Stephen Maguire is the final guest in our superb Coaching Conversations video series.
In each installment we’ve published an extended interview with a top Scottish athlete on our scottishathletics YouTube channel.
Now, to round off the series with Episode 10, we’ve a lengthy and revealing chat with our Head of Performance and Coaching.
Sue Gyford has looked beyond the Stephen we know and explores his original connections with the sport, injury and illness issues which affected him at various points in his life, and his outlook on coaching.
It feels like the perfect way to conclude a series which has had great guests, some very engaged Q and A sessions on Twitter and has created widespread headlines in various Scottish media outlets.
At this juncture, we’d very much like to thank our Coaching Conversations guests: Beth Dobbin, Laura Muir, Jake Wightman, Jemma Reekie, Eilish McColgan, Neil Gourley, Maria Lyle, Jamie Bowie and Kirsty Law.
Stephen chats with coaches and staff at Grangemouth in the summer of 2019 (photo by Bobby Gavin)
Stephen recalled his athletics career early in the interview – and, as it happens, Grangemouth has a special place in his heart.
‘In terms of my track and field career, I started later than most people and finished earlier,’ he said.
‘I was a pain in the backside at school in that I was good at most sports but brilliant at none if you know what I mean.
‘Growing up and in my early teens I just loved sport – I played football, Gaelic football, rugby, cricket, athletics.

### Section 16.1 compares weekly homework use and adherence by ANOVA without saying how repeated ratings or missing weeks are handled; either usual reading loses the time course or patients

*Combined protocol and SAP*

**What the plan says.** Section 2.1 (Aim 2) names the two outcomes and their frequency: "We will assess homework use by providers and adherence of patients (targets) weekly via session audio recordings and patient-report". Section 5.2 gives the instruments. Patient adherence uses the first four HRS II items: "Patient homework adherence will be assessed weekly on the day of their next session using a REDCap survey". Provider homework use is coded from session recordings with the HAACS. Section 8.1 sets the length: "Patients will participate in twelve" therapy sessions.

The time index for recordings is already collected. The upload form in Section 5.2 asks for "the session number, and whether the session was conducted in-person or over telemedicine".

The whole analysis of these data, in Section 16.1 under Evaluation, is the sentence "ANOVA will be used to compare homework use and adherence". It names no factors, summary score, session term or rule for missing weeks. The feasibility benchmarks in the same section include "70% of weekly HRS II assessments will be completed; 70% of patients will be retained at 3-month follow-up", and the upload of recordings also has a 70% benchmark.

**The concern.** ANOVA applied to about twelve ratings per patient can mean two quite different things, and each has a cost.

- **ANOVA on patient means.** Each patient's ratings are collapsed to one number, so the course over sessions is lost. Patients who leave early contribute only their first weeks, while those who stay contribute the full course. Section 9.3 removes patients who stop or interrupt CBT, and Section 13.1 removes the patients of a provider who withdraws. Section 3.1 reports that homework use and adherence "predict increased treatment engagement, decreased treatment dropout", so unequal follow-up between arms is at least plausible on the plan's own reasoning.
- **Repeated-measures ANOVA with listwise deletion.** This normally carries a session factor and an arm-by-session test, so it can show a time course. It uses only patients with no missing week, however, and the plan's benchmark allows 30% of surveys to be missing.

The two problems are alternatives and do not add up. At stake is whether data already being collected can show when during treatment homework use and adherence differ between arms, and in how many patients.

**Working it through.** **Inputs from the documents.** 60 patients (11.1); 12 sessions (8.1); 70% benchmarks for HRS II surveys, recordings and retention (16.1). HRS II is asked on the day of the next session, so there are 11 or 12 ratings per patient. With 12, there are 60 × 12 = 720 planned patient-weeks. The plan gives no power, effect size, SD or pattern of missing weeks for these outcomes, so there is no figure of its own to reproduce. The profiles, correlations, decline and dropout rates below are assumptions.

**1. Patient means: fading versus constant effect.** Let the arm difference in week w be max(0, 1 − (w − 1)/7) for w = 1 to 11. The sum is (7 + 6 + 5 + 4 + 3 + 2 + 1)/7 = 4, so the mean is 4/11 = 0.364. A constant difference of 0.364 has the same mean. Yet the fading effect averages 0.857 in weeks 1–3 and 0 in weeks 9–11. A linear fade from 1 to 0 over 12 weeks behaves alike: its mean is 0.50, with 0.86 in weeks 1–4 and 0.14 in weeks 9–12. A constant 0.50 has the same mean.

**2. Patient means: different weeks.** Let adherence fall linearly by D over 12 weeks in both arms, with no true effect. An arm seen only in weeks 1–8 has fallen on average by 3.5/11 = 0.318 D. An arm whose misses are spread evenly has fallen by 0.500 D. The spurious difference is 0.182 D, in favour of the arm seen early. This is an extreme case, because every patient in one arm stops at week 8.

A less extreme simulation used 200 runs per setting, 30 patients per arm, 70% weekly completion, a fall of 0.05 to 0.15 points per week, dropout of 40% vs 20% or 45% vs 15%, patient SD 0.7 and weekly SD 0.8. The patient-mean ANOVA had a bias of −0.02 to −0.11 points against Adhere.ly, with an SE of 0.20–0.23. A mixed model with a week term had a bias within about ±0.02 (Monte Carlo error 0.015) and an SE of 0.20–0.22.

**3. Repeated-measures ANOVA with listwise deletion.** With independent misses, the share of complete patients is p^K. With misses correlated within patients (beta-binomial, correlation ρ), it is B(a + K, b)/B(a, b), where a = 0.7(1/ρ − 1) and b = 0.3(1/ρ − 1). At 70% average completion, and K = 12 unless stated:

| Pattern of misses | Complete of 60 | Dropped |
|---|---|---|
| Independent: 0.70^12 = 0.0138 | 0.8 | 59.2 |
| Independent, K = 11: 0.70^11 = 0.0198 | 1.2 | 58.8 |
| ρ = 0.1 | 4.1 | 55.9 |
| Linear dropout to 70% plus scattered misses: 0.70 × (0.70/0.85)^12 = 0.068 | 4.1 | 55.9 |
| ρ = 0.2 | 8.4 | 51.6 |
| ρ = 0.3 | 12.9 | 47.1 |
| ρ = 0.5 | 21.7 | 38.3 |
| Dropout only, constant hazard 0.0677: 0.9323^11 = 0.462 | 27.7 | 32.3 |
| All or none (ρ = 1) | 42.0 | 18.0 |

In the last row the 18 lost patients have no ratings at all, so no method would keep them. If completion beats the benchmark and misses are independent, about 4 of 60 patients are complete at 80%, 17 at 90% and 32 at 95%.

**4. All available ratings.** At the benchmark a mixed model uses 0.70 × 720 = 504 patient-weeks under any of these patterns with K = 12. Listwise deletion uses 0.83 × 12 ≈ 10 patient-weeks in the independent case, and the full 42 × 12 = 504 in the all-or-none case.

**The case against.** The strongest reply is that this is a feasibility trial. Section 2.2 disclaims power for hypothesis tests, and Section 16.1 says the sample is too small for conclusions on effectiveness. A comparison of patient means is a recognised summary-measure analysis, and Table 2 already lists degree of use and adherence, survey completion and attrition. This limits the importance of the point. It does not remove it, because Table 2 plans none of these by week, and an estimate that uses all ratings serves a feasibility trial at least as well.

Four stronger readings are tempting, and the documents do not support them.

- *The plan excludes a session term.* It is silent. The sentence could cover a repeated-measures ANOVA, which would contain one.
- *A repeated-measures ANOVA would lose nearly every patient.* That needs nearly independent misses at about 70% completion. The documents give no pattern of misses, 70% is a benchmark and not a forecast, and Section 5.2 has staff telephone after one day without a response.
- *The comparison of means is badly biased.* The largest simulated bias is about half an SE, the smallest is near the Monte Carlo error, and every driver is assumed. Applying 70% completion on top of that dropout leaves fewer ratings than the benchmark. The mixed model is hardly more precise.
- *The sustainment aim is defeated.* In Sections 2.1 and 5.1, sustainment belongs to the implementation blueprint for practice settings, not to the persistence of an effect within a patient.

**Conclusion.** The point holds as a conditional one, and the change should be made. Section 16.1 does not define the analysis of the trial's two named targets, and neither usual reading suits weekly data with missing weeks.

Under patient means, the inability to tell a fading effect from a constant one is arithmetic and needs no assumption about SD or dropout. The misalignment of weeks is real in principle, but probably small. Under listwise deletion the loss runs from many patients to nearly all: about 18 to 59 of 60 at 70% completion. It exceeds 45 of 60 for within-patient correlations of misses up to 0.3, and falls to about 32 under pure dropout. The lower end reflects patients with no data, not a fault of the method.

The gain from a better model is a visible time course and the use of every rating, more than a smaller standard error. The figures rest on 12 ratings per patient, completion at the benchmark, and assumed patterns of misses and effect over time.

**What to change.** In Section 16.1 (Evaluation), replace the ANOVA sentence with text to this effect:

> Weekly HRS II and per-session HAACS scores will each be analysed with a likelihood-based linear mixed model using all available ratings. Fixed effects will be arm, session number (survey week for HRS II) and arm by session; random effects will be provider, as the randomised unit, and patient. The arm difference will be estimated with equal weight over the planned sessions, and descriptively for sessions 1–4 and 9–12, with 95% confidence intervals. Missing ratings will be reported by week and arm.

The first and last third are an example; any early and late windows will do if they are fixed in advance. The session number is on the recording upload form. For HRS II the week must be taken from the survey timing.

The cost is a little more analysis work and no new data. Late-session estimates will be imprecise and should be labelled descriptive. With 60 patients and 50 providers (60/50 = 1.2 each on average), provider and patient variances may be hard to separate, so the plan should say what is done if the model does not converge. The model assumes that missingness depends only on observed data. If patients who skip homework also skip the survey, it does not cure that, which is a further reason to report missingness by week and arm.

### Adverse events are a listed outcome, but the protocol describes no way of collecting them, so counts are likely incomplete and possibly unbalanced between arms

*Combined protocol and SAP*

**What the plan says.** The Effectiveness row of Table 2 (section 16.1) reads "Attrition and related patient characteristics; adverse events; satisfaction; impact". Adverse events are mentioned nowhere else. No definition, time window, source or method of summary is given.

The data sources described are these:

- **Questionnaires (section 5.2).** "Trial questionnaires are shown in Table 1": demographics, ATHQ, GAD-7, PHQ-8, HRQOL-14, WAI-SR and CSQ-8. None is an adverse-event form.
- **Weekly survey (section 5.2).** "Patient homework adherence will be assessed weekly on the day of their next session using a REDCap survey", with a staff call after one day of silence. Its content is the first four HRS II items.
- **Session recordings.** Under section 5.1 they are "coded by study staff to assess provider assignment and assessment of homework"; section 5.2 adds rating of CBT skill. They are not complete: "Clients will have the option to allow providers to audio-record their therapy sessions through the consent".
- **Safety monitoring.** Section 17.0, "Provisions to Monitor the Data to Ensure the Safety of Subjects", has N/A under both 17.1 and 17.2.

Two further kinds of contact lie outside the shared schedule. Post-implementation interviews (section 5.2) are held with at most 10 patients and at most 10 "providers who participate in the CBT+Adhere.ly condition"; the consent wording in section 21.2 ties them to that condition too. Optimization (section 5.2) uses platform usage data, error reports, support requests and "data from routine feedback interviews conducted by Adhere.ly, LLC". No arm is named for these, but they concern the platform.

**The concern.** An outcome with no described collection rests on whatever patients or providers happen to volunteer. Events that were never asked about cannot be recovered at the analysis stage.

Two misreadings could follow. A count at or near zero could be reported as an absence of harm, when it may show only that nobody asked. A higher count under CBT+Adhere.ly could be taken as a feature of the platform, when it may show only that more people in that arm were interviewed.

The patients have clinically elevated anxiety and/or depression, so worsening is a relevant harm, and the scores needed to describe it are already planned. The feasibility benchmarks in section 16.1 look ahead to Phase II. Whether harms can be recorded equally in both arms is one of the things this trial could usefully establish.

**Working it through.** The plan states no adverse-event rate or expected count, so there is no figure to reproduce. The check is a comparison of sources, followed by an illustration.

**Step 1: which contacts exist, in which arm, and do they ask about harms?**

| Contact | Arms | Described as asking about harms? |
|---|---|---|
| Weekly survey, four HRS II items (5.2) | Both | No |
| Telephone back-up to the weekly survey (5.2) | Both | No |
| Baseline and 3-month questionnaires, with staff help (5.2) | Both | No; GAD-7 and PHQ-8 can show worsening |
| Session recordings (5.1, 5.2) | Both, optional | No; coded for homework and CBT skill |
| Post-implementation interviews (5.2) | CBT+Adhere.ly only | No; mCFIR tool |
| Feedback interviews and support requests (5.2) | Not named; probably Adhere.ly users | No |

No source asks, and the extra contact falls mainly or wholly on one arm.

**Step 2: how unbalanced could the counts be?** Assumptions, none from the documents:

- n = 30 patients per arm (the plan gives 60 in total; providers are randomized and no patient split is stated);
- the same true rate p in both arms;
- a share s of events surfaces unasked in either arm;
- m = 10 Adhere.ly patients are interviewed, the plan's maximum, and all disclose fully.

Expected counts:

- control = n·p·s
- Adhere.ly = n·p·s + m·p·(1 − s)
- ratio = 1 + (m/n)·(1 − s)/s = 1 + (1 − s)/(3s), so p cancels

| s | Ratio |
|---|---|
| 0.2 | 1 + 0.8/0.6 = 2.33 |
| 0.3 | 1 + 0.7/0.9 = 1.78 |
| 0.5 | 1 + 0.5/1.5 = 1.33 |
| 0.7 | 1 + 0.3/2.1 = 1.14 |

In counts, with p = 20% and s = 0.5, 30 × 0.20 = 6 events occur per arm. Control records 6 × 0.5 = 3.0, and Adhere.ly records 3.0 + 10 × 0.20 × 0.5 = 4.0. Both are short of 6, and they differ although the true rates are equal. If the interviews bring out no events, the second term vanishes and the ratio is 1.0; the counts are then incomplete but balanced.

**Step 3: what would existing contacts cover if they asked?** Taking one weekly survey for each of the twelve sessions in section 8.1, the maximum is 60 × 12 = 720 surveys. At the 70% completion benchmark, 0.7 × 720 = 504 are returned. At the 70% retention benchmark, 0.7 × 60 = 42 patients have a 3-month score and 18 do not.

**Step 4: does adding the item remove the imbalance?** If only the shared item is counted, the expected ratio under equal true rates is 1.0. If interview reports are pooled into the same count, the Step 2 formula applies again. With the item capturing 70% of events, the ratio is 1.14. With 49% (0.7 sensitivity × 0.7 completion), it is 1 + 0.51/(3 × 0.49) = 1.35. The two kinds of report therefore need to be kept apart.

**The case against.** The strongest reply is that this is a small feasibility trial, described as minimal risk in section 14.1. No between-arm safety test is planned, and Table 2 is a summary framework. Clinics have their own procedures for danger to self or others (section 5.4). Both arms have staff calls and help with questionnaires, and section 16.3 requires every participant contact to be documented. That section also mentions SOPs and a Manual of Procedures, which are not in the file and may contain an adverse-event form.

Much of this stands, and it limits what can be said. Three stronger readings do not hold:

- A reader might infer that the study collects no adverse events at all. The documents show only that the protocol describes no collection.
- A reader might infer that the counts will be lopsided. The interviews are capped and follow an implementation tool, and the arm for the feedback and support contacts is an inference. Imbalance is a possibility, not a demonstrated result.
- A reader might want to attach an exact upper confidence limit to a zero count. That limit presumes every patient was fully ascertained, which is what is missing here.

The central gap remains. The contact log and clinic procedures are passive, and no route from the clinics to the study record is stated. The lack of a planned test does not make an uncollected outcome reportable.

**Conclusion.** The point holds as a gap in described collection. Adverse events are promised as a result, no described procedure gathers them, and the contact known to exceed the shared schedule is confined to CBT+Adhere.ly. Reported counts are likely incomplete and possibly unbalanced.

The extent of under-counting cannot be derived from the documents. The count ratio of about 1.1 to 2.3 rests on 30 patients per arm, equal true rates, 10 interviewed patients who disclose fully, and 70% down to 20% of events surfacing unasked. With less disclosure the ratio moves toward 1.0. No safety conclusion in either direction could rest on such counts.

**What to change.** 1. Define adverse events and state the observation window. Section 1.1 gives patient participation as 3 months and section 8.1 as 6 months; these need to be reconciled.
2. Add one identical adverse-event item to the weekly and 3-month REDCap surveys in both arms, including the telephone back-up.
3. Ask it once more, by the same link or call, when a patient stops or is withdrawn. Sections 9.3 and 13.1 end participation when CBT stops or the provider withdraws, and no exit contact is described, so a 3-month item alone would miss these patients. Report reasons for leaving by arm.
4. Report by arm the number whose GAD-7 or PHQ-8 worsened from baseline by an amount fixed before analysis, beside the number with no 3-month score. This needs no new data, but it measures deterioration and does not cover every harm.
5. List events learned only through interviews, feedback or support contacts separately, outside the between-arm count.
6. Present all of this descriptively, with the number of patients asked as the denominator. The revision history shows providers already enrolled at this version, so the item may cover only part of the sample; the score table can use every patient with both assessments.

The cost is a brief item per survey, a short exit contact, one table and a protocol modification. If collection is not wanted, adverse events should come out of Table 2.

‘I was a good footballer but not good enough. I was a good Gaelic player but not good enough. I was fast but not fast enough. And I could long jump and triple jump . . . but not far enough.
‘I loved participating and I was lucky enough to represent Ireland.
I’n fact, my first vest with Irish Schools was the international event (SIAB) over in Scotland and we came to Grangemouth. Every time I walk through the doors at Grangemouth, the memories flood back and they are mostly good memories.
‘But I was competing in the long jump and the triple jump and the guy who won it was called Hugh Davidson from Scotland, if I remember correctly.
‘And I was thinking to myself ‘My goodness, Hugh Davidson is a very good athlete’. So even then I think I was assessing what standard you needed to reach and, really, was ‘good’ is.’
Stephen Maguire with Benke Blomqvist at the 2017 UK Coaching Awards